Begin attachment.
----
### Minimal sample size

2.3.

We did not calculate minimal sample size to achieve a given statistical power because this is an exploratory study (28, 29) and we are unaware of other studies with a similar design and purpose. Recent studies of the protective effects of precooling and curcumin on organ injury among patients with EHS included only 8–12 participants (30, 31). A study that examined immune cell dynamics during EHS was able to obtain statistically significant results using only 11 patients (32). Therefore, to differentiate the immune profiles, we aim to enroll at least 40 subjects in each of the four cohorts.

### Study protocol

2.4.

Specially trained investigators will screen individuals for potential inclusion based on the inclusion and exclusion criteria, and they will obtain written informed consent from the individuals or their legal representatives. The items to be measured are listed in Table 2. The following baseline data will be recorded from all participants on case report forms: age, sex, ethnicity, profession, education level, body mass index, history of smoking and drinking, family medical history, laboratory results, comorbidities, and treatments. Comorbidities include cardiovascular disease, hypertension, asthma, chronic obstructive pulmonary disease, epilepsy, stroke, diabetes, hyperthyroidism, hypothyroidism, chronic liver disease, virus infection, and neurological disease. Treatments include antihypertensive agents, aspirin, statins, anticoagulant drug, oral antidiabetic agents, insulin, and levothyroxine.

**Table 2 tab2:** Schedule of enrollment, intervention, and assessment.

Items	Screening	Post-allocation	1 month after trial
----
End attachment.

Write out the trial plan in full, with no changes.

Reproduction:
### Minimal sample size

2.3.

We did not calculate minimal sample size to achieve a given statistical power because this is an exploratory study (28, 29) and we are unaware of other studies with a similar design and purpose. Recent studies of the protective effects of precooling and curcumin on organ injury among patients with EHS included only 8–12 participants (30, 31). A study that examined immune cell dynamics during EHS was able to obtain statistically significant results using only 11 patients (32). Therefore, to differentiate the immune profiles, we aim to enroll at least 40 subjects in each of the four cohorts.

### Study protocol

2.4.

Specially trained investigators will screen individuals for potential inclusion based on the inclusion and exclusion criteria, and they will obtain written informed consent from the individuals or their legal representatives. The items to be measured are listed in Table 2. The following baseline data will be recorded from all participants on case report forms: age, sex, ethnicity, profession, education level, body mass index, history of smoking and drinking, family medical history, laboratory results, comorbidities, and treatments. Comorbidities include cardiovascular disease, hypertension, asthma, chronic obstructive pulmonary disease, epilepsy, stroke, diabetes, hyperthyroidism, hypothyroidism, chronic liver disease, virus infection, and neurological disease. Treatments include antihypertensive agents, aspirin, statins, anticoagulant drug, oral antidiabetic agents, insulin, and levothyroxine.

**Table 2 tab2:** Schedule of enrollment, intervention, and assessment.

Items	Screening	Post-allocation	1 month after trial